“We passed a fruit stand and there ‘he’ was with his curly hair, profound dark skin, strong arms, eyelids painted with electric blue eye shadow and his red lips,” Aguirre said. “A game of double identity between masculine and feminine is generated…Making use of cliché and obviousness, I have represented different stories about real and utopian women.”
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William Ivey Long: Costume Designs 2007-2016
Sept. 23 through June 3, 2018
Mint Museum Uptown
at Levine Center for the Arts
Visual art doesn’t always have to be two-dimensional, and costume designer William Ivey Long’s work proves that beautiful and provocative art comes to life on a stage. The six-time Tony award-winning designer appears in person at the Levine Center for the Arts, 500 South Tryon St., for his exhibit’s Sept. 23 opening day. Long will participate in exhibit tours at 11 a.m. and 1 p.m., give a lecture at 2:30 p.m., and sign copies of his book at 4 p.m.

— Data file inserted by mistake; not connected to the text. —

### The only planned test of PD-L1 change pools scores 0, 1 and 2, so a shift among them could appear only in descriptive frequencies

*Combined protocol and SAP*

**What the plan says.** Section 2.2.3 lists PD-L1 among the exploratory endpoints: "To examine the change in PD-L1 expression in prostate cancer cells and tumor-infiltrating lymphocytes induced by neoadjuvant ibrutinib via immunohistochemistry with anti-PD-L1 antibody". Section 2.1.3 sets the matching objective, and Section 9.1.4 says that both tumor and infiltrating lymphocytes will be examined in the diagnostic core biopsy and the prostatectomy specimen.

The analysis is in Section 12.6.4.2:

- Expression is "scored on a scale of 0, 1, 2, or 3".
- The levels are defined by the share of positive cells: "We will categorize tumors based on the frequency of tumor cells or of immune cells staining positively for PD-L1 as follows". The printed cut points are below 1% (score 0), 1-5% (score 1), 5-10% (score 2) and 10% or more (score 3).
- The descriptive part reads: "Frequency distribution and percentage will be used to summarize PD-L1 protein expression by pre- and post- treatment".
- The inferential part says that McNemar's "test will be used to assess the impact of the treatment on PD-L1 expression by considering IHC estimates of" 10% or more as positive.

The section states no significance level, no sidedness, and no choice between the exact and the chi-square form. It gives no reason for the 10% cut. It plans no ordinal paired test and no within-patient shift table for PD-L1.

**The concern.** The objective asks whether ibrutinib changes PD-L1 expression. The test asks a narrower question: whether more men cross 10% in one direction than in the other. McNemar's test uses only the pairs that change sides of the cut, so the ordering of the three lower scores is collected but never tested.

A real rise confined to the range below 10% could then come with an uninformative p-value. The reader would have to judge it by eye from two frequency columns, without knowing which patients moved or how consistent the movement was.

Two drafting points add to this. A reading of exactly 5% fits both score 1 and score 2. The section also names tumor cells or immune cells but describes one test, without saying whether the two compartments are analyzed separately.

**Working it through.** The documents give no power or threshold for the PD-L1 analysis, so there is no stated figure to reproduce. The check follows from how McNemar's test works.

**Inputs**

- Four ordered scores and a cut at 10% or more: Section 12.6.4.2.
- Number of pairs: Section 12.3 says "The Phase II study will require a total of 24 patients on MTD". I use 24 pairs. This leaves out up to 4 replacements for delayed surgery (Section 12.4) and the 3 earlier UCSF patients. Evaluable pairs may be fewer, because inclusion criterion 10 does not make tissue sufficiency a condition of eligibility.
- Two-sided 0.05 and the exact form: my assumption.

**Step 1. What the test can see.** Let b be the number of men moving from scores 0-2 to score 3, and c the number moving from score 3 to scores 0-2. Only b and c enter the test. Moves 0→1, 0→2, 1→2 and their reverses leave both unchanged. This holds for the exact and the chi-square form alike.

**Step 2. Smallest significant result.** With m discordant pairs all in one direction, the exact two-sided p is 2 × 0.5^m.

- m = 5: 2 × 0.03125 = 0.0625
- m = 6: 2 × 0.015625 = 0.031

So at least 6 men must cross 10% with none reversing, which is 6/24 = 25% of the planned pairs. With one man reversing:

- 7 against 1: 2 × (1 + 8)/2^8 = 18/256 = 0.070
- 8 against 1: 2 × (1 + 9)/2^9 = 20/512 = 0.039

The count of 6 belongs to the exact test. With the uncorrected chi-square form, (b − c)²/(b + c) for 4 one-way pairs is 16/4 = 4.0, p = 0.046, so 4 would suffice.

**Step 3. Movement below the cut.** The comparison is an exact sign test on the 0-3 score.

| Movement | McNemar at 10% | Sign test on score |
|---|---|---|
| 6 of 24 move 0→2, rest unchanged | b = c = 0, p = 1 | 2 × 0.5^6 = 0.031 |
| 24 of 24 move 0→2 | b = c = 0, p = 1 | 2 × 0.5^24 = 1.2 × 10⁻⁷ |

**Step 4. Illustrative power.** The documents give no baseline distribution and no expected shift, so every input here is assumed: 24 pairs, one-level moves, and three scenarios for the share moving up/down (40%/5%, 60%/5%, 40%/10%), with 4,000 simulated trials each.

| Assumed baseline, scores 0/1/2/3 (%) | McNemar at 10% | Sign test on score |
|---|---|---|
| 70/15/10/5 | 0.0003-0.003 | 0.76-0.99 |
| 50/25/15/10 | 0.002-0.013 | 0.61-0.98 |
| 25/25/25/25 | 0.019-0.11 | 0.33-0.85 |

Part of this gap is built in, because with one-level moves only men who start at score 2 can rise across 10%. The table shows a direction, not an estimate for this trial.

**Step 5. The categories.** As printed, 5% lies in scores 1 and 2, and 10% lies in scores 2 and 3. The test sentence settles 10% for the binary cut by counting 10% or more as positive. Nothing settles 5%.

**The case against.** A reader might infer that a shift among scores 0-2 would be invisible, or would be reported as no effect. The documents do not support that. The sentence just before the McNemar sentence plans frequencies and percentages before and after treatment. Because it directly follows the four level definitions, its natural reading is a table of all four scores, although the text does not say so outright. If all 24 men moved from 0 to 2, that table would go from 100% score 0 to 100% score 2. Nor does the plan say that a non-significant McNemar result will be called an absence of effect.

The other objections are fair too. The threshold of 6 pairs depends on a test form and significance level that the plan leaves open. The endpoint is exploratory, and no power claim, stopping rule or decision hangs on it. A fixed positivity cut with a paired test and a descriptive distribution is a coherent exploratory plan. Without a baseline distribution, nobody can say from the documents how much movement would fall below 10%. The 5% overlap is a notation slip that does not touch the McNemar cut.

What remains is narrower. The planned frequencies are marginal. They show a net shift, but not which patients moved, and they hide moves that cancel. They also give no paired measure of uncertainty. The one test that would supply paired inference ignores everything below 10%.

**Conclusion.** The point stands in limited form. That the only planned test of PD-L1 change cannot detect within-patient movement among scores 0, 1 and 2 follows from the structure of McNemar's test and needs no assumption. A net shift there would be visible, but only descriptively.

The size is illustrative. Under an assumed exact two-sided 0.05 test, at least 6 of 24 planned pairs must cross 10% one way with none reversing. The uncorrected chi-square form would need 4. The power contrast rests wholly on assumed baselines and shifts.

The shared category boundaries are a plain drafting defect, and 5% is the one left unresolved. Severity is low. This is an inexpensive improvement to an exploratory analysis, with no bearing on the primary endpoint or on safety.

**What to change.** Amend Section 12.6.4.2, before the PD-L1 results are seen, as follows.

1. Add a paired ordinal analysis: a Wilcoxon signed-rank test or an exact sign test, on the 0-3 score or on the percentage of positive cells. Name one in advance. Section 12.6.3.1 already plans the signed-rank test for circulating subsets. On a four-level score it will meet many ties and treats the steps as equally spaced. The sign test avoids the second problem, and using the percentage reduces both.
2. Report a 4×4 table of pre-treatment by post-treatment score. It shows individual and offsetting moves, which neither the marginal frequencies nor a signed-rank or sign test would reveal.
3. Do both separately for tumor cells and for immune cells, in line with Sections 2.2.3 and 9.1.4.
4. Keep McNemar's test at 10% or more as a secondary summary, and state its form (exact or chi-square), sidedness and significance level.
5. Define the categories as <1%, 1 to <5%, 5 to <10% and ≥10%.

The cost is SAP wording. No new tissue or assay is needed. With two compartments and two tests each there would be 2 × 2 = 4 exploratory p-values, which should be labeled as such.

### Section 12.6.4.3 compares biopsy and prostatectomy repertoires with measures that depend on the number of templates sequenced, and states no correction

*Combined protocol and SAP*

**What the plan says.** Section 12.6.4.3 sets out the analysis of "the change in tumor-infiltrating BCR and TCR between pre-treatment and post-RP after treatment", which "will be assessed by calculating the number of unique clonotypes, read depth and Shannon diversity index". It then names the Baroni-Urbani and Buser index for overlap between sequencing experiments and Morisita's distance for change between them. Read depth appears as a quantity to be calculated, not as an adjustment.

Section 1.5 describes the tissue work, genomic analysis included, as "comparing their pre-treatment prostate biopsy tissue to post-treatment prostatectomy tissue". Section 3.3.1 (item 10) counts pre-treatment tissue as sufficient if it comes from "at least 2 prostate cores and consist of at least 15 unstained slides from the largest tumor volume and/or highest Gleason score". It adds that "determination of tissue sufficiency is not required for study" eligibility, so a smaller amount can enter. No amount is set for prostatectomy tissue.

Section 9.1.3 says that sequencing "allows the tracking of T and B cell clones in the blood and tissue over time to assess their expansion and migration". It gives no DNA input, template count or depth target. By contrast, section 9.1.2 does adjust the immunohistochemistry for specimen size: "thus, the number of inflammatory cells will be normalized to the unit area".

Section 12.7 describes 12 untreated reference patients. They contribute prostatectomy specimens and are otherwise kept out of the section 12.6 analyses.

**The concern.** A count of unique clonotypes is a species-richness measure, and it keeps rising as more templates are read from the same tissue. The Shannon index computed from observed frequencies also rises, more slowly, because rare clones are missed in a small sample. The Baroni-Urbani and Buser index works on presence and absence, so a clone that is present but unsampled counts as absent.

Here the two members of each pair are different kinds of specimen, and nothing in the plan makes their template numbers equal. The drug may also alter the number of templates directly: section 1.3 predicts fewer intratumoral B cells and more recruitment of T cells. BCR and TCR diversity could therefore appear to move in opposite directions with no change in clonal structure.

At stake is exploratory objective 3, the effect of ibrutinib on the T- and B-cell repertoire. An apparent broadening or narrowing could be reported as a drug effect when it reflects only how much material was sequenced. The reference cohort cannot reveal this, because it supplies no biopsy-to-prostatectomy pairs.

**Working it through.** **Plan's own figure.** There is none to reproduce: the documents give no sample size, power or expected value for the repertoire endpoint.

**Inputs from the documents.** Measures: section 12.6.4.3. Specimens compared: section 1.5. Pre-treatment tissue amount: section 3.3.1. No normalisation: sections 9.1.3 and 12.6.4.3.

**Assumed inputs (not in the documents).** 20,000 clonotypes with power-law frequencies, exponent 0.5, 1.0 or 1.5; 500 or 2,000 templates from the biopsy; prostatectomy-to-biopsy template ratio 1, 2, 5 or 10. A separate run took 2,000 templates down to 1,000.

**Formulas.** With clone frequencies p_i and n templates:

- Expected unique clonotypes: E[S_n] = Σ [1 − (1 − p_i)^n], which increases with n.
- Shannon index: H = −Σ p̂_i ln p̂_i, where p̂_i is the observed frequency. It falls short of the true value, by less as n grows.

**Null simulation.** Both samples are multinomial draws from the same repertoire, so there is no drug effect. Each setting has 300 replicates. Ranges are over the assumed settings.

Long has decades of theatrical success under his belt, and a cabinet of awards that is likely overflowing. His recent work include the 2013 Broadway musical “Rodgers and Hammerstein’s Cinderella” and 2016 television specials “Grease Live!” and “The Rocky Horror Picture Show: Let’s Do the Time Warp Again.”
Though undeniably successful on a national level, Long’s roots lie in Raleigh, N.C., where he was born before growing up in Rock Hill, S.C. Beginning his education at the University of North Carolina at Chapel Hill and ending with an MFA from the Yale School of Drama, Long said that the biggest influence on his career was his apprenticeship under couturier Charles James.